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Canadian Prime Minister Stephen Harper adjusts his translation aid during a joint news conference on Parliament Hill in Ottawa on Friday, May 8, 2015.

Adrian Wyld/The Canadian Press

The federal Conservative Party is refusing to participate in the traditional leaders' debates run by a consortium of broadcasters including CBC, CTV and Global and will instead take part in as many as five independently staged debates in the run-up to the fall federal election.

The decision by the Harper Conservatives to walk away from the consortium seriously erodes the control that major broadcasters such as CBC have had in determining how federal political leaders square off on TV before national ballots.

Conservative campaign spokesman Kory Teneycke said the Tories have accepted invitations to participate in two rival debates – one organized by Maclean's magazine and its owner Rogers, and the other by French-language broadcaster TVA. He said they're open to participating in three more but that the party will not accept further proposals from the consortium.

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Mr. Teneycke until recently was a senior executive at Sun News Network, a now-defunct media outlet that made no secret of its distaste for CBC, the taxpayer-funded broadcaster.

The Conservative decision puts pressure on other federal political parties to follow suit in abandoning the consortium-run debates which have largely controlled these events for decades.

Neither the NDP nor the Liberals said they would reject the traditional consortium-run debates on Tuesday.

The New Democrats said they have also accepted Maclean's debate invite, accepted TVA's in principle, subject to a discussion about format, as well as a third debate put forward by an initiative on women's equality called Up for Debate.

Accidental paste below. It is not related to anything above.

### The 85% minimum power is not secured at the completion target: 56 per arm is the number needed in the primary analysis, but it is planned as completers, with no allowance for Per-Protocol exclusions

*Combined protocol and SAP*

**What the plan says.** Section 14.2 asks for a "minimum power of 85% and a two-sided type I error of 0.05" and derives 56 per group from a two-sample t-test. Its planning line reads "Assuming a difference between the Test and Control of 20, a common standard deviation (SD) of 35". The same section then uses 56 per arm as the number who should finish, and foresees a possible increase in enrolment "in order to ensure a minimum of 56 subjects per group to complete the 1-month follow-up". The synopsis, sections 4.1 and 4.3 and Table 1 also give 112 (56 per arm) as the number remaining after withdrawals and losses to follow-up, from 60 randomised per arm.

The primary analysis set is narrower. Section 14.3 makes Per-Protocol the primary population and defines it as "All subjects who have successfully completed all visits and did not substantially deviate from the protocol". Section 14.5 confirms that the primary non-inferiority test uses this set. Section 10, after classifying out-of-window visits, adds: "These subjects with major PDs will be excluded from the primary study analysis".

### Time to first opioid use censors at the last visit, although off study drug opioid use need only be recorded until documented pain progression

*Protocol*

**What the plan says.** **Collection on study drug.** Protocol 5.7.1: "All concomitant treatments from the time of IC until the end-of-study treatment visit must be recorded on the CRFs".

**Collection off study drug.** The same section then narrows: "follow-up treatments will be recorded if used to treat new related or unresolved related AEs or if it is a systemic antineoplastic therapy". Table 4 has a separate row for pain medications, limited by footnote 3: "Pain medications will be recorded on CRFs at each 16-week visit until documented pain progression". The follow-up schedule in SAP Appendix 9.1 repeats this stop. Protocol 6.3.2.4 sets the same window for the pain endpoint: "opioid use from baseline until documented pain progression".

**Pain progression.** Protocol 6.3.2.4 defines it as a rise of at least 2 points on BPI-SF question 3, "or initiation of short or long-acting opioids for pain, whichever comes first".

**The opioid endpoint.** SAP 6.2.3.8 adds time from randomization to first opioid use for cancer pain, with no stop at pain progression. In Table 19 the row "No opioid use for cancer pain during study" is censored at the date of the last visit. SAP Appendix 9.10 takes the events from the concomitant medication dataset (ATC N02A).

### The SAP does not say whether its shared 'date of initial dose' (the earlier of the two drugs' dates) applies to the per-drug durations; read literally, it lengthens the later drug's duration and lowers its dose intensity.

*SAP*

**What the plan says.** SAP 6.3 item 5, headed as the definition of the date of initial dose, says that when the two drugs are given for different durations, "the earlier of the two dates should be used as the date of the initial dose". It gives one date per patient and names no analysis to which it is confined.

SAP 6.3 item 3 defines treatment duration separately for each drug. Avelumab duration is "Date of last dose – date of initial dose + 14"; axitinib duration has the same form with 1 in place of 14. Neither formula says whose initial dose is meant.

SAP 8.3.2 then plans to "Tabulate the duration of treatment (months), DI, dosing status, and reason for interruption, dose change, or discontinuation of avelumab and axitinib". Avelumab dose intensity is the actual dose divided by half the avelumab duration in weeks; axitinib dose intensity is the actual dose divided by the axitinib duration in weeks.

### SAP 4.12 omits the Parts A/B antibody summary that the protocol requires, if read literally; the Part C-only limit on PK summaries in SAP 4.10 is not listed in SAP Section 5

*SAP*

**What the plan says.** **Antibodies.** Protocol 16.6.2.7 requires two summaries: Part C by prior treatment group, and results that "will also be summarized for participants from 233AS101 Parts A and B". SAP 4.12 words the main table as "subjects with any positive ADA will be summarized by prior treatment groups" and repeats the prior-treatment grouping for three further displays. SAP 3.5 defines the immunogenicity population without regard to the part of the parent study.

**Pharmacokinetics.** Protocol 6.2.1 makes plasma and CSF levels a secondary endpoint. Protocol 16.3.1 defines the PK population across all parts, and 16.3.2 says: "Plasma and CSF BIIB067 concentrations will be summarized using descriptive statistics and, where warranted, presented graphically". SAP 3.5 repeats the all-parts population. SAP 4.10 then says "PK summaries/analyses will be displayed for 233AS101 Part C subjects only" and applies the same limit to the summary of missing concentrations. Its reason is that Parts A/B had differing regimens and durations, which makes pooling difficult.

Anne McGrath, national director of the NDP, chastised the Conservatives for "thinking they get to dictate the terms of the debates."

But Ms. McGrath also made it clear the New Democrates want to debate the Prime Minister, a priority which could be later used as as an excuse to skip the consortium debates that the Tories are now boycotting.

"In particular we want our leader [Mr. Mulcair] to debate the Prime Minister because we think he would be an awesome prime minister and he would do very well in debates with the Prime Minister," Ms. McGrath said. "So we want him debating the Prime Pinister, laying out his experience and his plans to replace this prime minister. So that's No. 1 for us."

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The NDP isn't rejecting the broadcast consortium, though. "We remain open to all debates."

The decision by the NDP and Conservatives to embrace new debates organized by other media outlets or interest groups doesn't prevent enterprises such as CBC or CTV from bringing their television cameras to these events and broadcasting them, as well, to Canadians.